Ted Kennedy's lion in winter appearance last night will be one of the signature moments of this, or any other, Democratic convention.

John King, the best thing about CNN's political coverage, had the line of the night about Kennedy: "Rack that one up as an adrenaline moment," he said, moments after the ailing Senator from Massachussetts kick started what had been a desultory opening to the DNC's first night. "Whatever you think of the guy's politics, he's a lion."

Indeed, you'd have to be as heartless as the lion in "Wizard of Oz" (or work for Fox News) not to have been moved by Kennedy's courage and brief speech. Defying the advice of his doctors, who are treating him for brain cancer, Kennedy not only flew to Denver, but insisted on addressing the convention when he got there. After Caroline Kennedy's warm introduction, a short bio flick by the documentary film maker Ken Burns, and cutaway shots of Maria Shriver and hundreds of delegates weeping, the Senator's trademark social justice rhetoric punctuated the first part of the evening with powerful words and a powerful presence.

"Barack Obama knows that young Americans must never be committed to a mistake," Kennedy, praising Obama's judgment in opposing the Iraq war from the start, "but to a mission worthy of their bravery."

Kennedy's opening night appearance reminded everyone of the emotional "torch has been passed" endorsement that Ted and Caroline delivered to Obama back in January, a move that changed the direction of the Democratic race, by giving Obama momentum against Hillary Clinton and investing him with the Kennedy legacy, the party's most sought after totem.

As a political matter, it also achieved two goals for the campaign:

For the 4,000 plus delegates in the convention hall, it underscored the substantive importance of the 2008 election, sending a message that rear-guard squabbling and carping between Obama and Clinton should be put aside for the common values of the Democratic party.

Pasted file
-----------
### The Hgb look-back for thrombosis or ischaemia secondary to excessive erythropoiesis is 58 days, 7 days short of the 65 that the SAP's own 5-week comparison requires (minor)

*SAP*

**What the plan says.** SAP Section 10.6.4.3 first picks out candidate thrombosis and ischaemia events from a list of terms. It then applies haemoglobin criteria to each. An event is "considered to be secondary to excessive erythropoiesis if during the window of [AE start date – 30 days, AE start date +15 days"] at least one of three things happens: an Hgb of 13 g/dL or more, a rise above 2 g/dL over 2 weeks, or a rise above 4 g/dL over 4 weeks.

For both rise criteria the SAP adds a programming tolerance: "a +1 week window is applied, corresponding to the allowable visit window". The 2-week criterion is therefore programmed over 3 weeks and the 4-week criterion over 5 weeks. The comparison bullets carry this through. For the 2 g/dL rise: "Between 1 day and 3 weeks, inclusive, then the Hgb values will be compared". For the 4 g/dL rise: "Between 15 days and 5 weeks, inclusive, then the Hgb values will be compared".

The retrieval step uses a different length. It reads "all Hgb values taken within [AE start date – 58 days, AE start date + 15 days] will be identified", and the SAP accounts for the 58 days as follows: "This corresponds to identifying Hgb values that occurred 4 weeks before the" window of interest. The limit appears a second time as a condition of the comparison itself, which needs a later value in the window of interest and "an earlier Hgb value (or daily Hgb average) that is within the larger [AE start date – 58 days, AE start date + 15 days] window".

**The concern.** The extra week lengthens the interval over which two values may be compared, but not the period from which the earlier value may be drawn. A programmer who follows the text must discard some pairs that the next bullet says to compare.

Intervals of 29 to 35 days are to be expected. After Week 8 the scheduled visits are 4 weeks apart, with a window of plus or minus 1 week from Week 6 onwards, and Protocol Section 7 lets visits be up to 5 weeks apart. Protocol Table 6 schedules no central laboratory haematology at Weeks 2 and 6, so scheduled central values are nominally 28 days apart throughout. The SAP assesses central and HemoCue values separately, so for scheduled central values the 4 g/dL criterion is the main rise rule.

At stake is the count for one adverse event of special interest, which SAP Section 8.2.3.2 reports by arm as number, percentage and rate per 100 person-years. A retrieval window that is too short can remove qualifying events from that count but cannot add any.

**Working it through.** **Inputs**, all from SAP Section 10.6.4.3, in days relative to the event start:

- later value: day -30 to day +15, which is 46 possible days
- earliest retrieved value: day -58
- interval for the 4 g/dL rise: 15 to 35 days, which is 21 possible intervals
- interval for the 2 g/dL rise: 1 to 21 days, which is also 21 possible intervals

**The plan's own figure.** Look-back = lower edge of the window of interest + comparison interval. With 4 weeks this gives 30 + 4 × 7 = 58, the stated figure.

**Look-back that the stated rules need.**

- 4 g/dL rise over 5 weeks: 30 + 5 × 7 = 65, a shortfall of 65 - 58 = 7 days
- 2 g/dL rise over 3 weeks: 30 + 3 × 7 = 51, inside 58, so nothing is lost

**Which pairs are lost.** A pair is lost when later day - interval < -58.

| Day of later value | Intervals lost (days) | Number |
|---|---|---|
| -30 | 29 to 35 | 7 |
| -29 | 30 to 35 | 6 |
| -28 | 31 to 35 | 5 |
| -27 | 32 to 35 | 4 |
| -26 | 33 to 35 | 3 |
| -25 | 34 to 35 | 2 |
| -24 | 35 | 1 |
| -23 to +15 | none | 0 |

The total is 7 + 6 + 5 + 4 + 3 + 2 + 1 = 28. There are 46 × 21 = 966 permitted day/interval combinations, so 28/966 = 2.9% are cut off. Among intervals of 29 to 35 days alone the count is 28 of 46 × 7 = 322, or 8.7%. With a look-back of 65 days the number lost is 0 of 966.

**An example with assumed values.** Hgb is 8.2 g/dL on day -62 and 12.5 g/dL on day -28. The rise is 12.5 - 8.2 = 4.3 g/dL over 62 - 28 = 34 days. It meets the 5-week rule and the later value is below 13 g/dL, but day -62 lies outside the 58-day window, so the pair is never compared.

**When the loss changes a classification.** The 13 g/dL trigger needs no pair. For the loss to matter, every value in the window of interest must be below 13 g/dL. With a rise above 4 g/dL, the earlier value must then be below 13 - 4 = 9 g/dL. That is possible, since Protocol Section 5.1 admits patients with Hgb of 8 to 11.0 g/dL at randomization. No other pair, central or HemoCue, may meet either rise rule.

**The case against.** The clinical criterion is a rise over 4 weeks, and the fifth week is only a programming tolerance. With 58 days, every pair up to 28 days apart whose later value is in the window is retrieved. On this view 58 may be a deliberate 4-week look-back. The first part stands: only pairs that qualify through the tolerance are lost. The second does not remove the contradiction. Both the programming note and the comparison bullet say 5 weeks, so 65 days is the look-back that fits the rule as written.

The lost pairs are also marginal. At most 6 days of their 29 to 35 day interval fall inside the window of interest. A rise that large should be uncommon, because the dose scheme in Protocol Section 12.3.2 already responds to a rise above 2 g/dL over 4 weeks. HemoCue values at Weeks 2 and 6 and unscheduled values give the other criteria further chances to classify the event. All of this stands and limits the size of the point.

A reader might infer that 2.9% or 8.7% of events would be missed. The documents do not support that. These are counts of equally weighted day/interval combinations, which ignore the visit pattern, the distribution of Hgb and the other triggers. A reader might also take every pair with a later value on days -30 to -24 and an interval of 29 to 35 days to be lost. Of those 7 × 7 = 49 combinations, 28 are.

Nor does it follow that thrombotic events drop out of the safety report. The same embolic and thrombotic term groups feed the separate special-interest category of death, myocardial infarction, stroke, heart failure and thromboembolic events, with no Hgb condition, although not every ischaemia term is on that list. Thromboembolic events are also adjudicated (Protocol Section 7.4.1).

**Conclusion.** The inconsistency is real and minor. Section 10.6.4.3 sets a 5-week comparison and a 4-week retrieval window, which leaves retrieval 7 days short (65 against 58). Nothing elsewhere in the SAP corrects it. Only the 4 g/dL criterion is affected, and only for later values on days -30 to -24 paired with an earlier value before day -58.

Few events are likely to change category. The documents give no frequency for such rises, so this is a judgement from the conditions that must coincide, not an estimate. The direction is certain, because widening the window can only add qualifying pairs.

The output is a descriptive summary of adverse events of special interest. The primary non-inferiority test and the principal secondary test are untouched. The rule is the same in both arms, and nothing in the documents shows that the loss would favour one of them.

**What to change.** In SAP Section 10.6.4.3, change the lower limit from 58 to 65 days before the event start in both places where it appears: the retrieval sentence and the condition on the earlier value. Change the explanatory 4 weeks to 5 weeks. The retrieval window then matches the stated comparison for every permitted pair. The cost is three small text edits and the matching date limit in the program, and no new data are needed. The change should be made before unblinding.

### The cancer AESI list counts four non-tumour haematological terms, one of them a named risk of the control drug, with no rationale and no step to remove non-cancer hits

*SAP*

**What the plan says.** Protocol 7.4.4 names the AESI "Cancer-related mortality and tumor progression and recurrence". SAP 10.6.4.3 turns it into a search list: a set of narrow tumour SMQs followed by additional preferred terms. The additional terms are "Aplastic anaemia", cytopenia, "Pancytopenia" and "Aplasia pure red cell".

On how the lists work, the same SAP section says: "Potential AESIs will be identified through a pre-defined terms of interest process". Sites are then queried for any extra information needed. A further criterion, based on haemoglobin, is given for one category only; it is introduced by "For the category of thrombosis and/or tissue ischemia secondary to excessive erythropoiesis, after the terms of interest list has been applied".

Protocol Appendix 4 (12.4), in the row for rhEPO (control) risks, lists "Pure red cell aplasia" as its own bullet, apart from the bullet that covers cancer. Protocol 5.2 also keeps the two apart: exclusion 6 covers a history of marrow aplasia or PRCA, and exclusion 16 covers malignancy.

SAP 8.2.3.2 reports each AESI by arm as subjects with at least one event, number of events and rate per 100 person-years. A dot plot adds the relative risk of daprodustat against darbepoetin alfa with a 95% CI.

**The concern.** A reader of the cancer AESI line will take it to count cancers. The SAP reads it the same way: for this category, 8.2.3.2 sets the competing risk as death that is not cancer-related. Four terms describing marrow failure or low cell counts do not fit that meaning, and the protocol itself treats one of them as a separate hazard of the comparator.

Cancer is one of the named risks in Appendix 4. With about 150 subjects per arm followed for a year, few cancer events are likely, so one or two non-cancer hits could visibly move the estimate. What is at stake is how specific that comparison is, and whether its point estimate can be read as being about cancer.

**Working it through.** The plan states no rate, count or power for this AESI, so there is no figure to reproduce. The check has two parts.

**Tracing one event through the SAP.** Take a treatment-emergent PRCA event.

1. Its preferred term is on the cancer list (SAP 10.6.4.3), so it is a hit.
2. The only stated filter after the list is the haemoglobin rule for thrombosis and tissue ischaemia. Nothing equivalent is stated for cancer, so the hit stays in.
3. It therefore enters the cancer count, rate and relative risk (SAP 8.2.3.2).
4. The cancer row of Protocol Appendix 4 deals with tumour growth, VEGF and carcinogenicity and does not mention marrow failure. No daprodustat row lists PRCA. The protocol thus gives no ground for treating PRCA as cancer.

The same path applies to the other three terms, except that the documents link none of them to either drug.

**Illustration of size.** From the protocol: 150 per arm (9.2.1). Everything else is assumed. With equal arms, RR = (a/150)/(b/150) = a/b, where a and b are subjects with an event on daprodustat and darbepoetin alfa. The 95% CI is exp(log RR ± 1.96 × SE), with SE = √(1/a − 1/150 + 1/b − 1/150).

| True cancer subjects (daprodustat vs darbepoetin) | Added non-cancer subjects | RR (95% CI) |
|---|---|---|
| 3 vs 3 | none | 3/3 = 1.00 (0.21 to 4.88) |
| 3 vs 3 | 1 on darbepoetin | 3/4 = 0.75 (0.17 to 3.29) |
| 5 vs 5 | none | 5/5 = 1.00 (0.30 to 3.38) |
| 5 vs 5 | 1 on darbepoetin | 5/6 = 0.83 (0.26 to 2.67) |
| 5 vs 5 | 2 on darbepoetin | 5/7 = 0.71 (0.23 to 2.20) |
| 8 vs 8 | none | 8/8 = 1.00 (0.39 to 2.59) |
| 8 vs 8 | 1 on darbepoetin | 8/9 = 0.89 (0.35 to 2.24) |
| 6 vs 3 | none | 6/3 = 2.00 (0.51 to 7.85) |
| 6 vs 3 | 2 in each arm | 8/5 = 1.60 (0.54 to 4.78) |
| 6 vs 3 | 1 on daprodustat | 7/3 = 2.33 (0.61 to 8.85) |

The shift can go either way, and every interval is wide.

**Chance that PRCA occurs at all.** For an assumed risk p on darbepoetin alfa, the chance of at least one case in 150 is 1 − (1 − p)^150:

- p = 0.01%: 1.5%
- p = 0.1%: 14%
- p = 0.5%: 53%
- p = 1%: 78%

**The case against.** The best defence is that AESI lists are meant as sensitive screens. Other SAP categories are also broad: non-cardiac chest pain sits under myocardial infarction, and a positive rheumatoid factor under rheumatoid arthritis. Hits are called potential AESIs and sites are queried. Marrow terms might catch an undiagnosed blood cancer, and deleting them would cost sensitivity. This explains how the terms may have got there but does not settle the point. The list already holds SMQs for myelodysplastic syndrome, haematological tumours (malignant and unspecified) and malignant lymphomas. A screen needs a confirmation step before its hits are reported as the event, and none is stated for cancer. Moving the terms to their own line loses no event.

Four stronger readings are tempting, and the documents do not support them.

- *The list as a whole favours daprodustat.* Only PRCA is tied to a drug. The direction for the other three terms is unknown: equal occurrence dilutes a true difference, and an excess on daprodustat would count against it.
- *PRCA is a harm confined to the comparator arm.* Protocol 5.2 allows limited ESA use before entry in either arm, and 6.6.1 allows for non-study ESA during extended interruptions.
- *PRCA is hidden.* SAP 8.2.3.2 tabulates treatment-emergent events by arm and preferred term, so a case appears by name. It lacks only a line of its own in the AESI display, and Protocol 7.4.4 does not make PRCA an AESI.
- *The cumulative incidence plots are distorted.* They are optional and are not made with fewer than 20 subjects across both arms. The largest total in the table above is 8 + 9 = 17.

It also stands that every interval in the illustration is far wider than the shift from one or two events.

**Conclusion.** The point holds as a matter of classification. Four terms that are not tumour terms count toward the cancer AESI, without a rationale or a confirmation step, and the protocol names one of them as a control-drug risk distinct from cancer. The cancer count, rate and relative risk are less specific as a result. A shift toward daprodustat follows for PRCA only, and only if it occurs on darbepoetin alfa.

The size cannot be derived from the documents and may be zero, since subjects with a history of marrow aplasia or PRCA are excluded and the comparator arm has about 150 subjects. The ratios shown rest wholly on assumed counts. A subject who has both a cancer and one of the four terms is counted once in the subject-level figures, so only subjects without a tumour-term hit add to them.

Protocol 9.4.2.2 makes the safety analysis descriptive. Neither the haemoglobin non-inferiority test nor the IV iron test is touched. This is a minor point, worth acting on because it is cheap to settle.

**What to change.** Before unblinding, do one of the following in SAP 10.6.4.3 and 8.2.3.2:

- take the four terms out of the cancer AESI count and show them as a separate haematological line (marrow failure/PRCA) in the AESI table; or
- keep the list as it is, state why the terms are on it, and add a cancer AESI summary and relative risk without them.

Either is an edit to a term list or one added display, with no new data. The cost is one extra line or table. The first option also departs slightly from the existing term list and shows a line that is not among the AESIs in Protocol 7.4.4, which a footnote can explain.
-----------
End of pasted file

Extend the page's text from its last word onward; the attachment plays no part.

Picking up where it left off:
For the far larger, and more important, audience of millions watching last night's proceedings on TV, it sent a powerful message about the high stakes in the battle between Obama and Republican John McCain - and of the substantial and crucial differences between them. For Kennedy, nothing captures those differences more than his career-long fight for "decent and quality health care as a fundamental right, and not as a privilege."

Echoing his speech to 1980 convention, when he lost his bid for the nomination to President Jimmy Carter, Kennedy concluded: "This November, the torch will be passed again to a new generation of Americans...the hope rises again, the dream lives on." It was a poignant moment, as Kennedy slightly changed the wording of that 1980 speech, when he declared that "the dream will never die."

Pass the Remote

Biden's Bite: Among his arsenal of political weapons, Joe Biden has one of the more sparkling, full-mouth smiles I've ever seen on a politician. About the 12th time CNN showed a close up of his beaming choppers, I began to wonder whether thousands of Americans were being blinded by tuning into convention coverage.

Say it ain't so, Juan: Juan Williams used to be a pretty good political commentator, but his performance on Bill O'Reilly's show last night was a disgrace. Williams sucked up to O'Reilly in the most sycophantic way. At one point, the two yukked it up about how Obama might make up for the large number of female Clinton Democrats who aren't backing him. O'Reilly chortled that "Joe Biden is going to bring out all the elderly ladies," to which Williams riposted, "All the cougars are going to come out." Ho, ho.

Leave it to Fox: While the nets, CNN and MSNBC were reporting the electrified reaction to Ted Kennedy's speech, Sean Hannity on Fox was interviewing some character named Cameron Strang, who edits a magazine for young Christians called "Relevant." Seems Strang was invited at one point to give a benediction at the DNC, but decided to back out when he found out it was on the opening night of the convention because he didn't want to seem partisan. Uhhh, okay. And why is this a story exactly? Hard to believe but back in the day Hannity had a show - not surprisingly short-lived - on KCSB, the kick-ass progressive radio station at UCSB.